McDowell said the probability is low that a large lump of toxic stuff will prove hazardous.
He noted that some of the probe's equipment is dense and could survive re-entry, but added the odds are that any surviving pieces will wind up in the ocean.
"All the best rules in the world" put in place to prevent uncontrolled satellites from crashing down do little if any good in the event of a launch failure, McDowell said. "This is always going to be the risk that something breaks, and you end up with a situation like this. You can minimize it, but you can't prevent it entirely."
The $170-million Phobos-Ground mission was Russia's most expensive and the most ambitious space endeavor since Soviet times. The spacecraft was intended to land on the crater-dented, potato-shaped Martian moon, collect soil samples and fly them back to Earth, giving scientists precious materials that could shed more light on the genesis of the solar system.
The probe was successfully launched Nov. 9 and entered a preliminary orbit where its engines were supposed to fire to set it on its path to Mars. They never did, and attempts to fix the glitch by Russian and European Space Agency experts failed.
Russia's space chief has acknowledged the Phobos-Ground mission was ill-prepared and risks of its failure were high, but said that Roscosmos had to give it the go-ahead so as not to miss the limited Earth-to-Mars launch window.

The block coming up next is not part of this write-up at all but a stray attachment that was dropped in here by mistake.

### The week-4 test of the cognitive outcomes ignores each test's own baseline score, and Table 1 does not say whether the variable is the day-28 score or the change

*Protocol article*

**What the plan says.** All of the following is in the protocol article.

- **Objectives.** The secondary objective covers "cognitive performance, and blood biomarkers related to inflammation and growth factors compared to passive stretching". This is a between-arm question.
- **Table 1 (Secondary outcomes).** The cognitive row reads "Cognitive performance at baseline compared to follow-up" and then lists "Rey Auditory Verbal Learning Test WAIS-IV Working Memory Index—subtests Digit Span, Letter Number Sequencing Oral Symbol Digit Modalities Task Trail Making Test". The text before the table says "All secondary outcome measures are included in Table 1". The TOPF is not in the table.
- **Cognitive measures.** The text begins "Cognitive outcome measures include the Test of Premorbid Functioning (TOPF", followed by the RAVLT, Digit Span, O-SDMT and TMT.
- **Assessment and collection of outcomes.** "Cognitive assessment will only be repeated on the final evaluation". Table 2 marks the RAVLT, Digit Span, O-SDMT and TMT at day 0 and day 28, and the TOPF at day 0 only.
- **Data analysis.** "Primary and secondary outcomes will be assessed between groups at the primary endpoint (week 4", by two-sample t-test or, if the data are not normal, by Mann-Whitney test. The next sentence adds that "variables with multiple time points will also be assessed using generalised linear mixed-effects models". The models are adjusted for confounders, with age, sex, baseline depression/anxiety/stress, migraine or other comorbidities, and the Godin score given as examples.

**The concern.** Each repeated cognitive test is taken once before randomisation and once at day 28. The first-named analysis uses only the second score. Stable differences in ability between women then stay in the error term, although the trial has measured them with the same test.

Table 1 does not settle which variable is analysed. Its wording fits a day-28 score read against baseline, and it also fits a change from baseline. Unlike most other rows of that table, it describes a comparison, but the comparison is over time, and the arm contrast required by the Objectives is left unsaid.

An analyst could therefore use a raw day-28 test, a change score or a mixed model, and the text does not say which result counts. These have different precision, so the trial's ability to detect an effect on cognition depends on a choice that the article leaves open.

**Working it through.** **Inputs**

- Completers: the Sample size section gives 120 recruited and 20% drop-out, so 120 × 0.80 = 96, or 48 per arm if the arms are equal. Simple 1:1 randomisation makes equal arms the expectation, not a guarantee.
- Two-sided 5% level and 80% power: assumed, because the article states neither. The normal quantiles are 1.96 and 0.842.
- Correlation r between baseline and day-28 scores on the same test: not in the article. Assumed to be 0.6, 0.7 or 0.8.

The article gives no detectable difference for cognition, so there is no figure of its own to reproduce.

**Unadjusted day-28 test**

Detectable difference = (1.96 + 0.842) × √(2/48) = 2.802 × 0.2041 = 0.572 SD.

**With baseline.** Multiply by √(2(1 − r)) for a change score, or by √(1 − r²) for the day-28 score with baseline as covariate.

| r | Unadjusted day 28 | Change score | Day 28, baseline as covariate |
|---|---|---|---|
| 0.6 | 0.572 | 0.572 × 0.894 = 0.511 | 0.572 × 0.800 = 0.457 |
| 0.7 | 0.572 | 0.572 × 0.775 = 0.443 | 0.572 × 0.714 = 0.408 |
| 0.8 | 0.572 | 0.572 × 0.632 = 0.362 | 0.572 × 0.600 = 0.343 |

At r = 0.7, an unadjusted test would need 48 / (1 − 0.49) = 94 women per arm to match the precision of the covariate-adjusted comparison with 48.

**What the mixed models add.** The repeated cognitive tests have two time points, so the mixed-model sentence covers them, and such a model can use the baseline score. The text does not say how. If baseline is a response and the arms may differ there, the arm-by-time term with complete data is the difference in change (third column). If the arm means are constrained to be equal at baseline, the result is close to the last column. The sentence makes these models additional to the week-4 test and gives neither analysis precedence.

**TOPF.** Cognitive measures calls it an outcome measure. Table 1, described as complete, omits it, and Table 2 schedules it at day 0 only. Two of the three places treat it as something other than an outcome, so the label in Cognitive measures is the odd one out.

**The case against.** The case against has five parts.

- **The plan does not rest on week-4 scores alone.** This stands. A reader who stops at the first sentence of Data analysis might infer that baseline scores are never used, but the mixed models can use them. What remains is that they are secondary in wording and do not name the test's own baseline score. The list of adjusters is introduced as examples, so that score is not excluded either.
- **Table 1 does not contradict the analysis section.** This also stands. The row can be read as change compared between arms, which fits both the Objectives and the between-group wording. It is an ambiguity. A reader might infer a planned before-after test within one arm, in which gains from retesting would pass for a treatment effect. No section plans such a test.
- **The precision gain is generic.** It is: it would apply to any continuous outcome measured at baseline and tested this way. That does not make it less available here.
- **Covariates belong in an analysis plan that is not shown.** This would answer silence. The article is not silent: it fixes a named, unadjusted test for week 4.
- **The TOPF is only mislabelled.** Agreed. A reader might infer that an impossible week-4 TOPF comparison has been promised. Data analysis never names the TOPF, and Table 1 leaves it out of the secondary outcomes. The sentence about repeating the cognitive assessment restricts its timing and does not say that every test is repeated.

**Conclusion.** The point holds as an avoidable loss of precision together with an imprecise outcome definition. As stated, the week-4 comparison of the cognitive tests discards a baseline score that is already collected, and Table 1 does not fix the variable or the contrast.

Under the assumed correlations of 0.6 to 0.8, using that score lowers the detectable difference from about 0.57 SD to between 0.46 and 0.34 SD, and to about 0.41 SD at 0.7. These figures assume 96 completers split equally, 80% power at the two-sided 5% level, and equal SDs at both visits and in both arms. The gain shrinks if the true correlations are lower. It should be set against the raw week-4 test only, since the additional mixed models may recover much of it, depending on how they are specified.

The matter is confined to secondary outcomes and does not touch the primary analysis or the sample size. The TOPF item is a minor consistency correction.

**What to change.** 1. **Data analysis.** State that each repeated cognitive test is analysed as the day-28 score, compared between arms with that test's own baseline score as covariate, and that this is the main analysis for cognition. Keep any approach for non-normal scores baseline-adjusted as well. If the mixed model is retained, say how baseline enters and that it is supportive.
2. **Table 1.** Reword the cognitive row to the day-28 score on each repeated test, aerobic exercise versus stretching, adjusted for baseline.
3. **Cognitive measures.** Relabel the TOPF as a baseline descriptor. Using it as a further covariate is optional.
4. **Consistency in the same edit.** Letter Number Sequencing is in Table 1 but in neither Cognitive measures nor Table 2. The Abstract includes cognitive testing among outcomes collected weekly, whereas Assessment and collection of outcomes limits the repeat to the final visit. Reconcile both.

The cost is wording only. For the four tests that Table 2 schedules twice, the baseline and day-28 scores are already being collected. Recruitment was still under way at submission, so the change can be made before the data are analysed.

Phobos-Ground marked Russia's first planned foray beyond Earth's orbit since a botched 1996 robotic mission to Mars. That probe, designed by the same Lavochkin company, crashed shortly after launch due to an engine failure. The firm also built two other Phobos-bound probes that failed in 1988.
The crash of Mars-96 generated strong international fears because of some 200 grams of plutonium onboard. The craft eventually showered its fragments over the Chile-Bolivia border in the Andes Mountains, and the pieces were never recovered.
Russian officials continue to insist the craft plunged into the Pacific, their way of deflecting criticism for not warning the inhabitants of the impact area and for failing to search for plutonium and other debris.
Fears of radiation also were sparked by the fall of a nuclear-powered Soviet spy satellite that crashed over northwestern Canada in January 1978. The Soviets claimed the craft completely burned on re-entry, but a massive recovery effort by Canadian authorities recovered a dozen fragments, most of which were radioactive.
The Phobos-Ground contains a tiny quantity of the radioactive metal Cobalt-57 in one of its instruments, but Roscosmos said it poses no threat of radioactive contamination.